• Bil

Vesuvius Blows

Monday morning and we are packing up to move on south. Since our fav little bar is closed

Painting showing top third of mountain blown off
79 AD - Mount Vesuvius Erupts

again we stop at McD for cappuccino whilst walking to the train station. Catch a slow regional train to Napoli where we change to a different line that goes on to Pompei.


A 20-minute walk through town brings us to Domus Michael, a B & B in a nondescript building. But the inside is gorgeous, and our host Catello welcomed us effusively. The rooms are very modern with super cool lighting in the ceilings, a great bed and shower and a shared kitchen. After getting settled we mosey on back to the piazza around a large church, and the road past that is lined with shops and eateries. We decide on a place called Le Delizie that does not seem so touristy and enjoy a delicious dinner.


Pompei is a bustling town of around 25,000 people – about the same size it was 2,000 years ago when the looming Mount Vesuvius blew its top, destroying most communities within the area. Back in 79 AD Pompeii (ancient Pompeii had two ii) and Herculaneum to the NW were busy port cities with ships carrying wine, olive oil and other goods. They were also popular seaside tourist destinations for the upper class of Rome, with Herculaneum being favored by the wealthy elites and senatorial classes.

Vesuvius Eruption from Herculaneum Viewpoint

The last major eruption of Vesuvius before this was about 217 BC, with minor earthquakes occurring often enough that people accepted them as normal for the area. The volcano was covered in grass, shrubs and trees almost to the summit, which was possibly 2,000’ higher than after the eruption. Just looked like a normal mountain - right?


After several days of ground shaking in autumn of 79 AD, the pressure inside Vesuvius became great enough to violently blow out the “plug” that held in the gases and magma, and then the top third of the mountain. A column of fiery rock, gas and smoke shot straight up 19 miles, forming a huge dark cloud. The prevailing wind carried the cloud southeast towards Pompeii, where it began falling as a mixture of fine ash, small pebbles, larger rocks, and some boulders – all at temperatures from 200 to 500 degrees F! This Plinian-type eruption lasted about 20 hours and buried Pompeii with 9’ of burning pumice.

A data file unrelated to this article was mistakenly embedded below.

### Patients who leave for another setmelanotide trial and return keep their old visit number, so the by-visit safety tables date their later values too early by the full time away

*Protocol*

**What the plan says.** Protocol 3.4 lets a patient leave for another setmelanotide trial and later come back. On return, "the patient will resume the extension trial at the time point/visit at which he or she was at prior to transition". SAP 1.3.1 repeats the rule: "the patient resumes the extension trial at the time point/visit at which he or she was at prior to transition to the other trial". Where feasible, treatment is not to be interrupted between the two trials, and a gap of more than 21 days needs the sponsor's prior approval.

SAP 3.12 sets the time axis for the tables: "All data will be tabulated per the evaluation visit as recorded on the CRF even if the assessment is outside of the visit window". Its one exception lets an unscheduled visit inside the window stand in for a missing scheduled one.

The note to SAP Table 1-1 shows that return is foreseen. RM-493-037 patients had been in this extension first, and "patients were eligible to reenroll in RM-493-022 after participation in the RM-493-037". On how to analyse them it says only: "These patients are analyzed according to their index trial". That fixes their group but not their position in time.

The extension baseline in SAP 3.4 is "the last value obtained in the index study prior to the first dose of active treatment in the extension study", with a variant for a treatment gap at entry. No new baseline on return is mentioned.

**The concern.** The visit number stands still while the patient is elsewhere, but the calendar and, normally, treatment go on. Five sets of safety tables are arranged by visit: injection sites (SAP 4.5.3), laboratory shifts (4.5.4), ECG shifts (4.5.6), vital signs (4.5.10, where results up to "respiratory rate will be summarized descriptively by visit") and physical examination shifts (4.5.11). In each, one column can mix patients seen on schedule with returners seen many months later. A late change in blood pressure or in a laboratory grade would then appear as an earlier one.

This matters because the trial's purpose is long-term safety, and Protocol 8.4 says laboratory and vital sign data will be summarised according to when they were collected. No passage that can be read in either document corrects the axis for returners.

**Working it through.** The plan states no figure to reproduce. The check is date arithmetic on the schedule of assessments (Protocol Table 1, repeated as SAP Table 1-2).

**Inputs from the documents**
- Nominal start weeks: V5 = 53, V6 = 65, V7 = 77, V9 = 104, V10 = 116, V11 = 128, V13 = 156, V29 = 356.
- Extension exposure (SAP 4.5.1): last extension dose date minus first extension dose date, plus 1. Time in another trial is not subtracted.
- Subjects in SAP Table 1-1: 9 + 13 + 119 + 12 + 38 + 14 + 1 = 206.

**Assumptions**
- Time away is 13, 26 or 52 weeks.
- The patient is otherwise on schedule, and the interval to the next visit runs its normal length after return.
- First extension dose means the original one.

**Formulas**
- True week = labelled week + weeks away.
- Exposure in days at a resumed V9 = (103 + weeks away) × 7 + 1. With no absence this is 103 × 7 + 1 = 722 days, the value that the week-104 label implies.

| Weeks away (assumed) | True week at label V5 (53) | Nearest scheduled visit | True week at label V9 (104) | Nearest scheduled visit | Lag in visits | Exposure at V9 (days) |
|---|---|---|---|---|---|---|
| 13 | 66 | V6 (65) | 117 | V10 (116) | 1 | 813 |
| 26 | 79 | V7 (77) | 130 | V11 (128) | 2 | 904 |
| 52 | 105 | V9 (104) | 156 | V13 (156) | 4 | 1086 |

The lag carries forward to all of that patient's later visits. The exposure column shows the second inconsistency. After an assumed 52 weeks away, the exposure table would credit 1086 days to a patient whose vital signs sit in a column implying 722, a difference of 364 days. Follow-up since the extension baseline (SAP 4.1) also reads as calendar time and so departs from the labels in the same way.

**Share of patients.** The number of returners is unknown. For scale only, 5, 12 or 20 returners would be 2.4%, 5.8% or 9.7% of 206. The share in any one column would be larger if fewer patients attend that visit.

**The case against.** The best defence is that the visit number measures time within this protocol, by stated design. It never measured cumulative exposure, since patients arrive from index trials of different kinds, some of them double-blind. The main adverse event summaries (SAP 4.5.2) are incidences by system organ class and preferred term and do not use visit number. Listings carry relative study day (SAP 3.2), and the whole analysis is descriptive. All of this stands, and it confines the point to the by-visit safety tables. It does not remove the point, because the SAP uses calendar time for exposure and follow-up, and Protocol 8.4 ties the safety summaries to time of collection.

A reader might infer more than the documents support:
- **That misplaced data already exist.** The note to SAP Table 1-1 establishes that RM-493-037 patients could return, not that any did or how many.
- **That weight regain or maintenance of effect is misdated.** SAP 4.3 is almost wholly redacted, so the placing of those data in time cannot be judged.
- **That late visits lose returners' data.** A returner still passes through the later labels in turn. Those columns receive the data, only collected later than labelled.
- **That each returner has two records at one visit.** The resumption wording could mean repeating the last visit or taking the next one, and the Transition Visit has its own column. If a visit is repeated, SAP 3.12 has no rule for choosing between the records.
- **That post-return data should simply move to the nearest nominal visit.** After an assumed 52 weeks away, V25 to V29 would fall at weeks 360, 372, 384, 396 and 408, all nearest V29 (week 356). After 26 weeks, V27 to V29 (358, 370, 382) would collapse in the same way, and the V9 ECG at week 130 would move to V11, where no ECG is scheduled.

Early the next day, pyroclastic surges of molten rock flowed down the volcano, rapidly

Eruption moved the seashore much farther away
Boat Houses at Herculaneum

reaching Pompeii and Herculaneum at 100mph. Many residents of the latter were able to escape as they did not have the ash fall of the previous day, but any remaining inhabitants were instantly killed by the tremendously high temperature of the surge.


Pliny the Elder had organized a rescue operation by boat from nearby Misenum and reached the shores of Herculaneum, but onshore wind prevented the fleet from departing. Some escaped on foot, but Pliny died, possibly from heart attack. Parts of Herculaneum were covered with 70’ of pumice and lava. The nature of this flow preserved buildings and humans with amazing detail in some areas of Herculaneum.

"Ring Lady" of Herculaneum

Herculaneum lay buried and forgotten for centuries until someone digging, possibly for a well, discovered part of the structures. Exploration was initially done by tunnels and later by careful, open excavation. Today, it is estimated only 25% has been opened. And what it reveals is an amazing design of lavish houses and villas, with extensive use of colored marble.


The apartments that fronted the seashore had boat houses built in so that after they had their morning wine & cheese they could walk over to the next room, launch their skiff, and take a nice cruise of the sparkling Gulf of Naples. The eruption changed the seashore considerably in the area, adding “beachfront” and moving the waterline farther away.